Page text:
2.2.4. Social Relationship

Privacy issues might arise when information about how one person is related to another is revealed. If the travel log indicates that two people are found to have been together at a certain time or moved together to a place, there is privacy leakage of relationships. Therefore, patients' travel logs were examined to check whether they included this relationship information. For not describing such information, level 0 was given. Level 1 was rated in case of revealing the relationship only (e.g., Patient #t52 in 4XAL-gu is the mother-in-law of Patient #rb4 in the same district). If the relationship was revealed with location (e.g., Patient #90x in 8NUW-gu had lunch with her colleague Patient #v8l in the same district, at a restaurant near their office), that case was rated as level 2.

2.2.5. Routine Behavior

Using information about places that are repeatedly visited in a specific time window (known as behavioral routines) could make it easier to identify a person. If it is revealed that there is a place where a confirmed patient repeatedly visits at a certain time, malicious people may use this information (e.g., robbery). For this reason, it was examined whether the travel log included routine behavior. If there was a place visited more than twice at a specific time, the case was labeled as a level 1 risk, otherwise, a level 0 risk (or no risk at all).

3. Results

This study analyzes 970 cases from seven metropolitan cities in South Korea (see Table 4) and reports (1) the descriptive statistics of privacy risk levels, and (2) their differences across regions and time.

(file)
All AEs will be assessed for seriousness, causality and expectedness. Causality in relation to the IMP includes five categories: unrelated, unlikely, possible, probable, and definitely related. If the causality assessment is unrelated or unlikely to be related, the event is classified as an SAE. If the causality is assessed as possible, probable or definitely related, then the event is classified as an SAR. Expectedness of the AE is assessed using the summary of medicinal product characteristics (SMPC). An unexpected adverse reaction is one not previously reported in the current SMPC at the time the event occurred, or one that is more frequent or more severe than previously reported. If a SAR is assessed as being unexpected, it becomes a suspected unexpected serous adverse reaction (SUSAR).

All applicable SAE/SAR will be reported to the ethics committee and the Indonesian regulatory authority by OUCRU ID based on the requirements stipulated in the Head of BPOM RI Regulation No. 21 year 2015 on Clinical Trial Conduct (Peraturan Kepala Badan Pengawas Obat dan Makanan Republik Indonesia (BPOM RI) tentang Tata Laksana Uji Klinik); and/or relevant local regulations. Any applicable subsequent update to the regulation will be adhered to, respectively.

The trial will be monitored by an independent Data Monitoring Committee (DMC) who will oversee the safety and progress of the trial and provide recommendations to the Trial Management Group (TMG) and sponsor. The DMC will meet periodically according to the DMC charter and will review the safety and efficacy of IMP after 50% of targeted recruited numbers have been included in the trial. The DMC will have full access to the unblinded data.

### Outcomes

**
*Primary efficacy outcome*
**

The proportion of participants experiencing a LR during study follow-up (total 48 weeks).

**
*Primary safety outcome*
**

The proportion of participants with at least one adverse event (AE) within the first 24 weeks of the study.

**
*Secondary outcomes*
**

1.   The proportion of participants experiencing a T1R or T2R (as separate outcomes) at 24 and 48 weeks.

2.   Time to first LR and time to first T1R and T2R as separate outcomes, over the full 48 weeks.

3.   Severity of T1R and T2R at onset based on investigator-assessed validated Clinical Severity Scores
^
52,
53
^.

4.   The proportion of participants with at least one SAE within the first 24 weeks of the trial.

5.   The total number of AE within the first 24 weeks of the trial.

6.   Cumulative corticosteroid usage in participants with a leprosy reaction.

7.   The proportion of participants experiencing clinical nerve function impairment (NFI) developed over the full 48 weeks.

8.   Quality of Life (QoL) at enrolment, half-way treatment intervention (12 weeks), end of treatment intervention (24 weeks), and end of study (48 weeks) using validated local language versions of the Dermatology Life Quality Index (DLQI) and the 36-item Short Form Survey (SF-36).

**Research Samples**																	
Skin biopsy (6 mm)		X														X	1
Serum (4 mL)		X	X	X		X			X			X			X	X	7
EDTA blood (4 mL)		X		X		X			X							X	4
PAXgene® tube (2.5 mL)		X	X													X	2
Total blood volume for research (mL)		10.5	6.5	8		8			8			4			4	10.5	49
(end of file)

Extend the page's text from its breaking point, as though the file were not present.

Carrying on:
Table 4. Number of confirmed patients across regions.

3.1. Patterns of Privacy Risk Levels

The five major categories and eight sub-categories of data types that might potentially reveal personal information (e.g., life cycle, social relationships, etc.) were coded in terms of privacy risk levels. Here, a detailed description of the result as well as some noteworthy findings from the analysis of the privacy risk of the contact trace data is provided (see Table 5).


Table 5. The average of privacy levels across regions. Values in brackets indicate standard deviation.

3.1.1. Demographics

Demographics included patients' nationality, gender, and age. In reporting nationality, 91.2% of the data do not contain patients' nationality (n = 885). These cases could be assumed to be Koreans. All cases of confirmed foreign expatriates disclosed their nationality, which accounted for 8.8% (n = 85) of the patients. Considering that legal foreign expatriates account for only 4% of South Korea's total population (20), and the number of confirmed foreign cases is a small proportion, there is a high chance of identifying an individual: it is easier to pinpoint an individual if cases from his/her nationality are relatively few. For example, there was only one confirmed case from Gambia, while ~260 Gambians resided in South Korea. This example shows the potential for easier identification of the suspect when the size of a community is small.

All cases reported patients' gender, and 839 cases (86.5%) specified the exact age or birth year of a patient (e.g., age 30, born in 1990), whereas 131 cases (13.5%) only reported the age range of a patient (e.g., the twenties). One thing to note is that age and gender are personal details that make up one's social security numbers (3 digits) and collecting such data could be invasion of privacy.